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What is shoplifting under New York law?

Shopping is a pastime loved by some and loathed by others. When a New Yorker needs to buy a particular item and cannot trust the power of online shopping to get them what they want in time, then they may have to walk into a store and purchase actual merchandise in order to acquire the desired item. Most shopping transactions occur without incident, but from time to time retailers may suspect that their customers are engaged in the illegal practice of shoplifting.

In New York, shoplifting is considered a type of theft or larceny. It involves the taking of someone else's property and the intent to divest them of it. However, shoplifting applies to the particular crime of taking something that belongs to a store with the intent of depriving that store of it. Hence, shoplifting is the alleged theft of merchandise from stores.

There are different ways to overcome a shoplifting charge, and one of the most powerful ways is to demonstrate that the alleged shoplifter had no intent of taking the item in question. A shopper may legitimately forget that they are carrying an item from a store when they leave, or they may inadvertently miss an item in their shopping cart when they go through the check-out line.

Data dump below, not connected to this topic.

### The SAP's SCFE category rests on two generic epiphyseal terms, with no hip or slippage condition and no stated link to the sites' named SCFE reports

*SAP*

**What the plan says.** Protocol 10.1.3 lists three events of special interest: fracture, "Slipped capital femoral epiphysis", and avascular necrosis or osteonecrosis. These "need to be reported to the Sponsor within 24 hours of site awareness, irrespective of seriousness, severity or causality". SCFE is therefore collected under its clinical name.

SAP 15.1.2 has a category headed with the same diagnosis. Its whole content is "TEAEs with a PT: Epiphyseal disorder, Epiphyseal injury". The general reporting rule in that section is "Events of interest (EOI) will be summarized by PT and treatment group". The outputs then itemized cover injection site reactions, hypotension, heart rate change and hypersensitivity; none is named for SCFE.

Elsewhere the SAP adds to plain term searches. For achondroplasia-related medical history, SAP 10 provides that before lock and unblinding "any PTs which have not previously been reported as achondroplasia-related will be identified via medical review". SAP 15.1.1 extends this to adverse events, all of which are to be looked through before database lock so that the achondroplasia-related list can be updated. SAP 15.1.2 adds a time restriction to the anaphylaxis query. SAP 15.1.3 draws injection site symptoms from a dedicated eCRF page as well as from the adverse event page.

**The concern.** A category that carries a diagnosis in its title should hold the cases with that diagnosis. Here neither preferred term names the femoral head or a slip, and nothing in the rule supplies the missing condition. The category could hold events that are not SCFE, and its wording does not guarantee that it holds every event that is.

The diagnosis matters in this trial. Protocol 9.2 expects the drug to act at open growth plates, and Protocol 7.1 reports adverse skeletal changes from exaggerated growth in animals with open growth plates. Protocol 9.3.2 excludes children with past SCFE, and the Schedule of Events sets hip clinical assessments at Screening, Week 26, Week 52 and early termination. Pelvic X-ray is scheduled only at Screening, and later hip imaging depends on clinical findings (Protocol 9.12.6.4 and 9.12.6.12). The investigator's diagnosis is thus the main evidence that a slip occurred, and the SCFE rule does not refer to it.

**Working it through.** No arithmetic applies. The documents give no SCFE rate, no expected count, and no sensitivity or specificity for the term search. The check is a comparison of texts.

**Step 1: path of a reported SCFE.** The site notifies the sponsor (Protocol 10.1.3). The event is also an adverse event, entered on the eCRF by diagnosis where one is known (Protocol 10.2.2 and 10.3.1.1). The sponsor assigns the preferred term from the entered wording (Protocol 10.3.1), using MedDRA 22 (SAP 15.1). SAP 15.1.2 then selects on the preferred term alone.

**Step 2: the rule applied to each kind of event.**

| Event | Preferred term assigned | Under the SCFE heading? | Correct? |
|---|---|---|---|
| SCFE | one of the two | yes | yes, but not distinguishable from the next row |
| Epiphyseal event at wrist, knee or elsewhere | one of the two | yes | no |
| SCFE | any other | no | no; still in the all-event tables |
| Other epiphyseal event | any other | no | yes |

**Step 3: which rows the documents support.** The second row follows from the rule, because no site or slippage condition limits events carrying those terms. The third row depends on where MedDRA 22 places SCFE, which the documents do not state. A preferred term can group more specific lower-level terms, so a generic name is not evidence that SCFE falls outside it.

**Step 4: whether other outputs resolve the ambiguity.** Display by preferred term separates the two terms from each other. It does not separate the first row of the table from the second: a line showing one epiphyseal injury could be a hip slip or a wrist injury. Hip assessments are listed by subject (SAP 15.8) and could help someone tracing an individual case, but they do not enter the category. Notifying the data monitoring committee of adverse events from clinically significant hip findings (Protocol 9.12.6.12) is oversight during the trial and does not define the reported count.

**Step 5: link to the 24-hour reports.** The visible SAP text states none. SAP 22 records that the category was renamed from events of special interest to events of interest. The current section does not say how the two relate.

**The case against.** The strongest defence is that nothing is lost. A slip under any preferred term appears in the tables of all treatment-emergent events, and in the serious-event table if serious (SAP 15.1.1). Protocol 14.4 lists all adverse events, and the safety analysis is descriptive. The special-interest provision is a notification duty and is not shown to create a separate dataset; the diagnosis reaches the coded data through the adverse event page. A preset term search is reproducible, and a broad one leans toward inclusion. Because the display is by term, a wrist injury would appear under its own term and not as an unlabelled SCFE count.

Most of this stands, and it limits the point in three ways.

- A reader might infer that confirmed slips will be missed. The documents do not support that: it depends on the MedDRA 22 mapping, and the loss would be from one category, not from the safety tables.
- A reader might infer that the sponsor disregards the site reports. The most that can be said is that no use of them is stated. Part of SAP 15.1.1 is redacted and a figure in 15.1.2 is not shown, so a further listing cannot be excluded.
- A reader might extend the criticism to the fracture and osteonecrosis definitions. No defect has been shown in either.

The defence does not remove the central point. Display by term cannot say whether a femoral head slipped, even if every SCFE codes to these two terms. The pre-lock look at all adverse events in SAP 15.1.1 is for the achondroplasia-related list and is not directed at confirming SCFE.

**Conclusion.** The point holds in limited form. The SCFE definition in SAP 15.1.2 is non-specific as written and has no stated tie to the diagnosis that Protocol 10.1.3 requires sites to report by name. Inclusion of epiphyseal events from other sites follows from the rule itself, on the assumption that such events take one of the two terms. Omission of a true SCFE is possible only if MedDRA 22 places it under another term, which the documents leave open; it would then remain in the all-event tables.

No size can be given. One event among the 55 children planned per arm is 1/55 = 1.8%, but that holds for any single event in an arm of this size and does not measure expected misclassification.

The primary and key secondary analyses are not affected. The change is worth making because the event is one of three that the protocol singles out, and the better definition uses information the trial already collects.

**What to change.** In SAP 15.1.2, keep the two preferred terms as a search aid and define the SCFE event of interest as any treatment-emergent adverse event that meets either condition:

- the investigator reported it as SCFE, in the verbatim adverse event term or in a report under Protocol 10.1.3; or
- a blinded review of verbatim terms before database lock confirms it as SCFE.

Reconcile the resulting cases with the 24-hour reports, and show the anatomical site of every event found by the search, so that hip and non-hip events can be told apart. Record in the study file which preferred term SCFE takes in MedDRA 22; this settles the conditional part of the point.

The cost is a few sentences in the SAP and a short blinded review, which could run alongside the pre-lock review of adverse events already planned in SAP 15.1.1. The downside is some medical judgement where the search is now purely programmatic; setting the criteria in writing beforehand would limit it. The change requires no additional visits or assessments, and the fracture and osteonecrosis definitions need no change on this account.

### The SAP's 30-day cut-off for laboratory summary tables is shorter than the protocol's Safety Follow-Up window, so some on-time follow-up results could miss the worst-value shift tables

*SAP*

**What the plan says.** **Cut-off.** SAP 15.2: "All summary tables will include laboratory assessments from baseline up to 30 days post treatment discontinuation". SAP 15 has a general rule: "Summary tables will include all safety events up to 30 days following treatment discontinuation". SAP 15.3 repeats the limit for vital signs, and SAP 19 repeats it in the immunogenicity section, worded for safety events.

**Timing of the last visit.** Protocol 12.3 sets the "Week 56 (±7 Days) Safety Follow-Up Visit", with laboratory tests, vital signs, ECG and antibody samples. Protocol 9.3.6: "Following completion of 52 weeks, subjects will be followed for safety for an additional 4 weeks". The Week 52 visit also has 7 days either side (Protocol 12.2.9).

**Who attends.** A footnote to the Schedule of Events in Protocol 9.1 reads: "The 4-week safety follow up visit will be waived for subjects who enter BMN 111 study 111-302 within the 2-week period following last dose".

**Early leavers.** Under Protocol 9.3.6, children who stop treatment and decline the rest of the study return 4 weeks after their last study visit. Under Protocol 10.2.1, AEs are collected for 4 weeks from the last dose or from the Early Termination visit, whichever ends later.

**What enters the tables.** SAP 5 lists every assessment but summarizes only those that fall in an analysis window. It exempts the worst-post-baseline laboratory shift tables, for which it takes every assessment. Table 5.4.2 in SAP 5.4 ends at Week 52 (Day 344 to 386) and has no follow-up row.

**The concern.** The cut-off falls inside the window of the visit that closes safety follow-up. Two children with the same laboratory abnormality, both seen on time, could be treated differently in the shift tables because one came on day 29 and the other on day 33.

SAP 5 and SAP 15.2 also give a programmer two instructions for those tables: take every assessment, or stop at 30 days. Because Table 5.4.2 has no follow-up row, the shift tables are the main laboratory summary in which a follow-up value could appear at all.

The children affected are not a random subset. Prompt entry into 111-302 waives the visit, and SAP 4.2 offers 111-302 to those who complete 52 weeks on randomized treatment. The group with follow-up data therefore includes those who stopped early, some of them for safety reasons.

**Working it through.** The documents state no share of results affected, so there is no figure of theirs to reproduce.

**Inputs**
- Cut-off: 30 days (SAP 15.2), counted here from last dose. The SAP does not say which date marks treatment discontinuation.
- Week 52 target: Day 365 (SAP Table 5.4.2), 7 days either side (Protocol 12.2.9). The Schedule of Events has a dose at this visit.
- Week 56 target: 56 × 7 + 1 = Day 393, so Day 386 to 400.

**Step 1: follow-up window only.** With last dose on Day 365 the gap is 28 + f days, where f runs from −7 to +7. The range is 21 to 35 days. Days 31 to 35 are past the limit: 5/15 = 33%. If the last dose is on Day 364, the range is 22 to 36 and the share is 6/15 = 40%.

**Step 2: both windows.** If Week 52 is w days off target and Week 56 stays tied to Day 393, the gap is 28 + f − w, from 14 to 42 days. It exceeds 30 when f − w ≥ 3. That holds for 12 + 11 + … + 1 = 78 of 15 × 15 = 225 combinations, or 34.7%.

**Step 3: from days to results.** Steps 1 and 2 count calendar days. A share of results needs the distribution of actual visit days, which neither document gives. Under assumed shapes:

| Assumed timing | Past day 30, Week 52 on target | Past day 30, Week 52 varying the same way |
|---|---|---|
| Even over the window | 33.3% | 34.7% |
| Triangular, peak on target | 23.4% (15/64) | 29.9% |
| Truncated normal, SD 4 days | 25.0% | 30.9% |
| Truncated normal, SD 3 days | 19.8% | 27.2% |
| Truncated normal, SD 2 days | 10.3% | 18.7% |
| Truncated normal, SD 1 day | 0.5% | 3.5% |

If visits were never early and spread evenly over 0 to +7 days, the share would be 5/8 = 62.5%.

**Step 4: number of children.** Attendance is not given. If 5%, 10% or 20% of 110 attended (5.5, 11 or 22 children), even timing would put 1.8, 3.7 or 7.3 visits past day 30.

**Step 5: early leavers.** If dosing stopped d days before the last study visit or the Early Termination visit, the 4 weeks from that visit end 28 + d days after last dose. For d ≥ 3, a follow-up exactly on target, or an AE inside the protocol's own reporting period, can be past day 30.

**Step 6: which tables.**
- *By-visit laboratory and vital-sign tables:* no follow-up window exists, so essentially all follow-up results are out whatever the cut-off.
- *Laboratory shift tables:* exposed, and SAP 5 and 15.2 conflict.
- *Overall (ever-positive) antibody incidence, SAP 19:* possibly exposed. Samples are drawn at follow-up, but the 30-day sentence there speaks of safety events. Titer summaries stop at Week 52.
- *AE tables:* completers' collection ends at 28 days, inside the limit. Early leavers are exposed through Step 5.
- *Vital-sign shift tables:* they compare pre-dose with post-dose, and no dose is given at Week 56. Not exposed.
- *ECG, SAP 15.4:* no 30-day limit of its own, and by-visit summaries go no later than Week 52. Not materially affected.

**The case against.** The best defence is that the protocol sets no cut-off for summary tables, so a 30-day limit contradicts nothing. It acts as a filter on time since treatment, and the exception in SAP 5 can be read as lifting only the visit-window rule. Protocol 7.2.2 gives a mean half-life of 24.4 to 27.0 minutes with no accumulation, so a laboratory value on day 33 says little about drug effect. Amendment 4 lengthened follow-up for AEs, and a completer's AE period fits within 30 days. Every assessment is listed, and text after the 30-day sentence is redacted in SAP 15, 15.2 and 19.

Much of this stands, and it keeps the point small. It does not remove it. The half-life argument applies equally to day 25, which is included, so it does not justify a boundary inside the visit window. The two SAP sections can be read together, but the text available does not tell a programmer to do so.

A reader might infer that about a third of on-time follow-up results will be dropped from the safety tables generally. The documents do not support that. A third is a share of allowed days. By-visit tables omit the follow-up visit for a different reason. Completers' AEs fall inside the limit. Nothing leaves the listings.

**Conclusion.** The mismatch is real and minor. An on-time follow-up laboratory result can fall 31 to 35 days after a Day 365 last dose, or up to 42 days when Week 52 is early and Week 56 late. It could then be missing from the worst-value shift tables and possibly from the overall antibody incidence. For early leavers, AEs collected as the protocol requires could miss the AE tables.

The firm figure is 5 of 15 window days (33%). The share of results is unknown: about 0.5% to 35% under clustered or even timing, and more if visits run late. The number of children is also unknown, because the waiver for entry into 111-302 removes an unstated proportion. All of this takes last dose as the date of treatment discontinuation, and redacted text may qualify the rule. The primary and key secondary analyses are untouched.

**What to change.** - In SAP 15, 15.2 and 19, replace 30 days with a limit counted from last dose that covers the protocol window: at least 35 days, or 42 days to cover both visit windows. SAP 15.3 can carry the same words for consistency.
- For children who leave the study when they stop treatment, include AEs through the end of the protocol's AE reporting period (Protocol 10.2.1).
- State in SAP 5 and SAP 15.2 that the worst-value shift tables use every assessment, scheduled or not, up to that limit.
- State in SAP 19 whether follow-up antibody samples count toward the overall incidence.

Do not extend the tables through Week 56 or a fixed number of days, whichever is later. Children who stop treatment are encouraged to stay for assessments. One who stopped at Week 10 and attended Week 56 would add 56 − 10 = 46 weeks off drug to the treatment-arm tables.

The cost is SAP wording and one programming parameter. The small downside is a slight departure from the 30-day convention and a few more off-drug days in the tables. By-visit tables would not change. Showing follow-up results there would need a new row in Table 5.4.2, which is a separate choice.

Also, a person may challenge a shoplifting charge if they are stopped and confronted with allegations before they even leave the store. They may be able to argue that they did not divest the store of its property because they did not leave the store. There are other defenses that may exist to shoplifting charges, so readers are advised to discuss their shoplifting cases with criminal defense attorneys who work in their communities.

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